The Vile Village Summary & Study Guide

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The Vile Village Summary & Study Guide Description

The Vile Village Summary & Study Guide includes comprehensive information and analysis to help you understand the book. This study guide contains the following sections:

This detailed literature summary also contains Topics for Discussion on The Vile Village by Lemony Snicket.

The Vile Village is the seventh installment in the thirteen-part Series of Unfortunate Events, following the three Baudelaire children as they search for their missing friends in their new home, the Village of Fowl Devotees.

At the opening of the novel, the three Baudelaire children, Violet, Klaus, and Sunny, sit in their lawyer's office waiting to hear their fate. They have recently escaped the clutches of their evil uncle, Count Olaf, and are searching for a new guardian. Since there are no longer any relatives willing to take the three children in and risk Count Olaf's wrath, the children's lawyer has decided to follow the aphorism, "It takes a village to raise a child," and place the Baudelaires in the custody of an entire community. The Baudelaire children know that the V.F.D. is somehow related to the whereabouts of their missing friends, the Quagmire triplets, and do not argue when they hear they will be sent there. They hope that in addition to staying safe from their evil uncle, they will uncover the whereabouts of their friends.

As soon as the children arrive in the V.F.D., they see that it will not be a nurturing environment. The entire village is covered in crows: crows in the trees, atop every building, covering the streets. In addition, the community is run by a set of ridiculous and strict rules that govern all behavior, from when people are allowed to speak, to what machines can be used (none). In exchange for food and housing, the children are expected to do all the villagers' chores: making beds, mowing lawns, polishing doorknobs, and making ice cream sundaes. They work from sun up to sun down without complaint, and yet the villagers are still not satisfied. The only bright spot in the Baudelaire children's day is their evenings with Hector, the handyman who houses them. Although Hector is terrified of the Council of Elders and goes mute with fear around them, he silently protests their strict control by secretly collecting forbidden books and mechanical items. As the children work each day, they struggle to figure out where Count Olaf could be hiding the Quagmire triplets. Periodically, mysterious couplets written by Isabella Quagmire appear outside Hector's home, giving the Baudelaires further clues as to the triplets' hidden whereabouts.

One afternoon, the Baudelaires are given the startling news that Count Olaf has been arrested outside the V.F.D. They are overjoyed, believing that their miserable lives hiding from Olaf's evil clutches is finally over. At Olaf's trial, however, the Baudelaires are devastated to realize that the man being held in the village jail is not Count Olaf at all, but a look-alike. Despite the innocent man's pleas, the Council of Elders sentences him to death. He is to be burned at the stake the next morning. When the Council arrives to burn the man, Jacques, at the stake the next morning, they find that he is already dead, and they must hire an out-of-town detective to solve the mystery: who killed Jacques? The flashy detective who arrives on the scene is none other than Count Olaf in a ridiculous costume. Although the Baudelaires try to tell the Council the truth, the adults refuse to listen to the children. Count Olaf, in his detective disguise, announces that the Baudelaire children killed Jacques and that they, too, must be burned at the stake.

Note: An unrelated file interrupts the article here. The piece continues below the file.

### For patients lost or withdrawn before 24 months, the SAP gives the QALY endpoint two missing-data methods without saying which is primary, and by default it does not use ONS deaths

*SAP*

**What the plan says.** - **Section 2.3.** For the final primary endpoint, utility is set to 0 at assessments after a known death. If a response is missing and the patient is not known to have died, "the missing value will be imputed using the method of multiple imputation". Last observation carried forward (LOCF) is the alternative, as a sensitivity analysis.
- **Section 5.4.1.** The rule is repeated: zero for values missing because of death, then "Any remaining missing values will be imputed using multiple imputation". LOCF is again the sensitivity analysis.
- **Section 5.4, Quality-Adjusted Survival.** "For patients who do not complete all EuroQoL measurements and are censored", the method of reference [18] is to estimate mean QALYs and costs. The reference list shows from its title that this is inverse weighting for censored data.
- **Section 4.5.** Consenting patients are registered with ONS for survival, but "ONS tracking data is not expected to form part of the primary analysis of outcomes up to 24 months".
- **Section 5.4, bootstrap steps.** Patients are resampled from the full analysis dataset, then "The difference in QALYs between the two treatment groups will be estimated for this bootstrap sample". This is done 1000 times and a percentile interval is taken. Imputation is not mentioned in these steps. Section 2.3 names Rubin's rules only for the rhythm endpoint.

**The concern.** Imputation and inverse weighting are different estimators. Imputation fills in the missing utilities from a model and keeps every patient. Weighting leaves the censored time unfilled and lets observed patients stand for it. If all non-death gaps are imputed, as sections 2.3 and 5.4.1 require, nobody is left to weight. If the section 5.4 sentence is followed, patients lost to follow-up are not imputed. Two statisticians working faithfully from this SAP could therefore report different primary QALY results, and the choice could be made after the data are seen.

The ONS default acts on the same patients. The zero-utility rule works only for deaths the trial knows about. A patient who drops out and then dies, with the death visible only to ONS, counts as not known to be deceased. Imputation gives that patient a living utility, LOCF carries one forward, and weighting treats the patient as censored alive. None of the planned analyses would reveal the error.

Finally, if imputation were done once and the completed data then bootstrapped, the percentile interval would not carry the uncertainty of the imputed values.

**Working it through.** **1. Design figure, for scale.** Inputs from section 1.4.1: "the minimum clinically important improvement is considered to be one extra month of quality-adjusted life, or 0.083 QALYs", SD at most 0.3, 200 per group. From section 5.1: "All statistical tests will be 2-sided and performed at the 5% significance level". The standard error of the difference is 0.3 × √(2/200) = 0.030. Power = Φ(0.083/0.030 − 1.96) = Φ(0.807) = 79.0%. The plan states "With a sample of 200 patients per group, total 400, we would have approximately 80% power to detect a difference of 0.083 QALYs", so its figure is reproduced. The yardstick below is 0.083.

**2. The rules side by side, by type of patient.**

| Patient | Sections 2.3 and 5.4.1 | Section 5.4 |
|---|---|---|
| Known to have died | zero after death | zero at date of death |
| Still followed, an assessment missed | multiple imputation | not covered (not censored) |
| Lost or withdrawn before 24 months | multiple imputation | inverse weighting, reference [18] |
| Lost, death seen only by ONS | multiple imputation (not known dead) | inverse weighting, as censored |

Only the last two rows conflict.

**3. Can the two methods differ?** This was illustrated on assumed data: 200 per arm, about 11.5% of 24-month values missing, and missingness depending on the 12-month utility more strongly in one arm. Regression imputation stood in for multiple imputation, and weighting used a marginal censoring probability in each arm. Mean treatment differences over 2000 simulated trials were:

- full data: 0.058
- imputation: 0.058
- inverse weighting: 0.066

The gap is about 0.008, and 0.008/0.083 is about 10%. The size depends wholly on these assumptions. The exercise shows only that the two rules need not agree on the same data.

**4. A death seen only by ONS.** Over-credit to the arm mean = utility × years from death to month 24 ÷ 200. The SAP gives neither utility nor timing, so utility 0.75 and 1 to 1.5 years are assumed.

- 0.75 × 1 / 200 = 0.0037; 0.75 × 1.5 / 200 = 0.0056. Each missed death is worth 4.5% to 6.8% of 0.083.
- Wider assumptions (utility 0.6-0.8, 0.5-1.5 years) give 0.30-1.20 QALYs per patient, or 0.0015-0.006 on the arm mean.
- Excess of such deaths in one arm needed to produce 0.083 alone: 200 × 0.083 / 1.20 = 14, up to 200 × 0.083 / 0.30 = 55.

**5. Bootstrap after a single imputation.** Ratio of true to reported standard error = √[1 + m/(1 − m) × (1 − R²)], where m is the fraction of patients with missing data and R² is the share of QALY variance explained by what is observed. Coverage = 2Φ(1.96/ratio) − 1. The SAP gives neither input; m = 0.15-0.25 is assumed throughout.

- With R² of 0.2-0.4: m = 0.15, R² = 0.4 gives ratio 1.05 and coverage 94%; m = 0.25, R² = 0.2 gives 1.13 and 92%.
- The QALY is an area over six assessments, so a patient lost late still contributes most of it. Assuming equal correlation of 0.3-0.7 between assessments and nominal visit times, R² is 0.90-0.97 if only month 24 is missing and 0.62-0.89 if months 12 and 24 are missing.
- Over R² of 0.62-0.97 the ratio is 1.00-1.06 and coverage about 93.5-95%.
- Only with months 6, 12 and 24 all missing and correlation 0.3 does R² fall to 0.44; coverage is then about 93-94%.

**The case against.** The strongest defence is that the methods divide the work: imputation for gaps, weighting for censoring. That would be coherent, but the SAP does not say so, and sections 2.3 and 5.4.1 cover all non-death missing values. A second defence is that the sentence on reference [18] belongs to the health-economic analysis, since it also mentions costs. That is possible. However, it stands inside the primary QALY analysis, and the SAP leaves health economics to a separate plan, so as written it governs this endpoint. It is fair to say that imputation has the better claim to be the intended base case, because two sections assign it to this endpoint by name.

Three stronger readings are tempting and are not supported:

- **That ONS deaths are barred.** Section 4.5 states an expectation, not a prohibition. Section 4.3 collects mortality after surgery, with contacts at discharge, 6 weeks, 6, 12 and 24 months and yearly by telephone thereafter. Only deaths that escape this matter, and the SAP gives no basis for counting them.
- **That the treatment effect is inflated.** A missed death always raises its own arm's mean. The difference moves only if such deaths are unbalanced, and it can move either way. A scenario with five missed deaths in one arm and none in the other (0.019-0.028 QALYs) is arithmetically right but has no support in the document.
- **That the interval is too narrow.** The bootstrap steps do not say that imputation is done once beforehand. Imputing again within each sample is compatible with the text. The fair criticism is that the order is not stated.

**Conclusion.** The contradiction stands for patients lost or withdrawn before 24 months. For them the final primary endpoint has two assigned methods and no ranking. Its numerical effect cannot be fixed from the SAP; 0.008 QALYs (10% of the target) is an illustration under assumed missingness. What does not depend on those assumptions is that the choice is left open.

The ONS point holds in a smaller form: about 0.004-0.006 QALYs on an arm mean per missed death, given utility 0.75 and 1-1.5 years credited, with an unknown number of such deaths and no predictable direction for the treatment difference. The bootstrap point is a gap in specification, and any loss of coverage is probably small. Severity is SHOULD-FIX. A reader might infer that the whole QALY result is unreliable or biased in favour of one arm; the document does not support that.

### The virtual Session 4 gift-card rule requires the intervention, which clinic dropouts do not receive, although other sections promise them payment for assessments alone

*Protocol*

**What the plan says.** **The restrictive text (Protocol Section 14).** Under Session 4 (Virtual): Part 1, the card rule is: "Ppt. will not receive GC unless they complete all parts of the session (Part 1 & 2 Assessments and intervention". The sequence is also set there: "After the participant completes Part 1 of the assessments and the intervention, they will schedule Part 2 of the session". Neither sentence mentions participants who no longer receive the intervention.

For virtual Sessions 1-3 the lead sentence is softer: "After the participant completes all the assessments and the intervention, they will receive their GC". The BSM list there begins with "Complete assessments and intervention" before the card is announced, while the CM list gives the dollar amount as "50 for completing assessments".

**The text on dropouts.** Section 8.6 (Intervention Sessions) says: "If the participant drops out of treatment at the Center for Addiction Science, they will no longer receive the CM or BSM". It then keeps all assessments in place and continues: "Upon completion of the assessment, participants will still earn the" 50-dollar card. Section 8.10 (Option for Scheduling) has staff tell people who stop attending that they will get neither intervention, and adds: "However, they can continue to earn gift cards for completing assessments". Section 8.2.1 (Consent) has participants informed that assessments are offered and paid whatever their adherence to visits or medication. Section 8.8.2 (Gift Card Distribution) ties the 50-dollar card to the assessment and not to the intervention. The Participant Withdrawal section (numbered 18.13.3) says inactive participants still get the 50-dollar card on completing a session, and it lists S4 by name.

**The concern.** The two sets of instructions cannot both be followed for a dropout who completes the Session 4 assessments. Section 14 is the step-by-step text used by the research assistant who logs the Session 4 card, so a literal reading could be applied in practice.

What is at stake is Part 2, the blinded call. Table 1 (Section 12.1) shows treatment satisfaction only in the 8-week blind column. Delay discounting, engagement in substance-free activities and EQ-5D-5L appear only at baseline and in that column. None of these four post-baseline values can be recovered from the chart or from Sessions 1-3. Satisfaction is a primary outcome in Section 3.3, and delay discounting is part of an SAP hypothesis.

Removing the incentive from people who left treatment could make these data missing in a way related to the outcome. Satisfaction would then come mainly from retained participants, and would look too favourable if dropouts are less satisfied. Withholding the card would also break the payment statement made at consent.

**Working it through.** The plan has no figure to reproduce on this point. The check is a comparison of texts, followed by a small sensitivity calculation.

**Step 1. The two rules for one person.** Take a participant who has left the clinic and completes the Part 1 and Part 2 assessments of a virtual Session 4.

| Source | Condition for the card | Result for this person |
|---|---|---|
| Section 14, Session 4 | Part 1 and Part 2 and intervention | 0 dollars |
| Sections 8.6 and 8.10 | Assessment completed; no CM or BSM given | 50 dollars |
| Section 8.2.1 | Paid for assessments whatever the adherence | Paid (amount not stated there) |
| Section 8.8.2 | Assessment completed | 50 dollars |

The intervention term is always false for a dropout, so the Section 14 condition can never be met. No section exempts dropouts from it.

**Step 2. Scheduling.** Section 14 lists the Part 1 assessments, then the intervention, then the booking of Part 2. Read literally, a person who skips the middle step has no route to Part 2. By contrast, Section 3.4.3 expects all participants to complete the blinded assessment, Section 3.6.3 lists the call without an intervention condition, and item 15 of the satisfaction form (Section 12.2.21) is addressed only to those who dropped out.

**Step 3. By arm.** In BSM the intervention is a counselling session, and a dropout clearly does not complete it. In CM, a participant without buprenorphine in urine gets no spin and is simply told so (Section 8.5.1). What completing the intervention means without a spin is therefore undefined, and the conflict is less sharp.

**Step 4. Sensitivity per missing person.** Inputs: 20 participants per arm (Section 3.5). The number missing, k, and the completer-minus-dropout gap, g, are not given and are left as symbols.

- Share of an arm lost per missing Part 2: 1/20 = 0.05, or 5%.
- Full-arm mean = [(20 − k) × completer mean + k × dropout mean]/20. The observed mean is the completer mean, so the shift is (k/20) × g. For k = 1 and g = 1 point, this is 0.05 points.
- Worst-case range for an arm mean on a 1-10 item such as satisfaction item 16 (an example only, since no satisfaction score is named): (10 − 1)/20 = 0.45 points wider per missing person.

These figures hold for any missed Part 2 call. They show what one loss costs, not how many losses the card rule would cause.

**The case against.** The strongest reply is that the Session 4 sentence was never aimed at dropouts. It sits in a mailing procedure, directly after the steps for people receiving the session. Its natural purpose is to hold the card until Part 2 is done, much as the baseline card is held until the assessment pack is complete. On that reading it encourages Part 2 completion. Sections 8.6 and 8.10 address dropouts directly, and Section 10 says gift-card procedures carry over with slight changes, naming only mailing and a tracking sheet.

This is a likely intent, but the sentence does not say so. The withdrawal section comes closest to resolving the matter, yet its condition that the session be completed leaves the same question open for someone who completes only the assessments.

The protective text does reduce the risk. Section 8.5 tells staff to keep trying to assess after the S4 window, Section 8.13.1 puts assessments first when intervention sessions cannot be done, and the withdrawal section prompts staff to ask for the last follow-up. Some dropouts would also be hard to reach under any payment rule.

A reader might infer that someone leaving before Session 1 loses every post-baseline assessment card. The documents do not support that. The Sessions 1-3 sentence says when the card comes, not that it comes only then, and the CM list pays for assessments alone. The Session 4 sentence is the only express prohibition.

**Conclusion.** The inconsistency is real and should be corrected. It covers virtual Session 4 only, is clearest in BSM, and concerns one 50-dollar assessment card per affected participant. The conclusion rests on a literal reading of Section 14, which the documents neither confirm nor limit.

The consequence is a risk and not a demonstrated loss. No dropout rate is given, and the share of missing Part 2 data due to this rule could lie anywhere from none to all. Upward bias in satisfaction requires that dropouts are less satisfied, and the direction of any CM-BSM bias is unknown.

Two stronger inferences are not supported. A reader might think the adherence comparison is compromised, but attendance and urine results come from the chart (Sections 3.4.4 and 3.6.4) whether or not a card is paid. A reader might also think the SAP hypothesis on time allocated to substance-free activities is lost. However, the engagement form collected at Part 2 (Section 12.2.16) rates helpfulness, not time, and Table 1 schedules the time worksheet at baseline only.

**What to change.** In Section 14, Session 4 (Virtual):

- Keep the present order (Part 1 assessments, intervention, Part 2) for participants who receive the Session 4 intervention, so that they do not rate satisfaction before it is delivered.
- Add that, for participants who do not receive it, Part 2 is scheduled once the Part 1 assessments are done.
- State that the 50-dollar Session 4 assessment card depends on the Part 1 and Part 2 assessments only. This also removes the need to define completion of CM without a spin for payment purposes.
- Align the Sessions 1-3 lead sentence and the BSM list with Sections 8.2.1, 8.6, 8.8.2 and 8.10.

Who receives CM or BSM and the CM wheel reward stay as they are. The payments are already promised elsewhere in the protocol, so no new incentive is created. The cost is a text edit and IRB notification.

As Count Olaf drags the children to the village jail, he reveals his secret plan: two of the Baudelaire children will be killed the next morning as planned. The third, however, will be forced to live out their lives with Olaf, ensuring that he has constant access to the Baudelaire inheritance. The children are horrified and know that they must band together to escape from jail. Using their ingenuity, the children use bread and water to weaken the mortar of the jail cell's brick walls, and their wooden table as a battering ram to bust through their cell. As they work, the children also solve the mystery of the couplet clues. When they read the short poems together, they realize that Count Olaf is holding the Quagmire triplets inside the village water fountain. They run from the jail cell to the Fountain and break it open, rescuing their friends. The five children sprint to the safest place in town, Hector's house, but are stopped along the way by an angry mob still hoping to burn them at the stake.

The Quagmire children manage to escape in Hector's hot air balloon, but the Baudelaire children are not so lucky. They watch with desperation as their best friends in the world float away to safety. When the angry mob descends on the Baudelaires, they manage to reveal Count Olaf's true identity before he escapes. The Baudelaire children know they can stay in the V.F.D. no longer. They walk away from the village with a great sadness in their hearts. Their series of unfortunate events continues.

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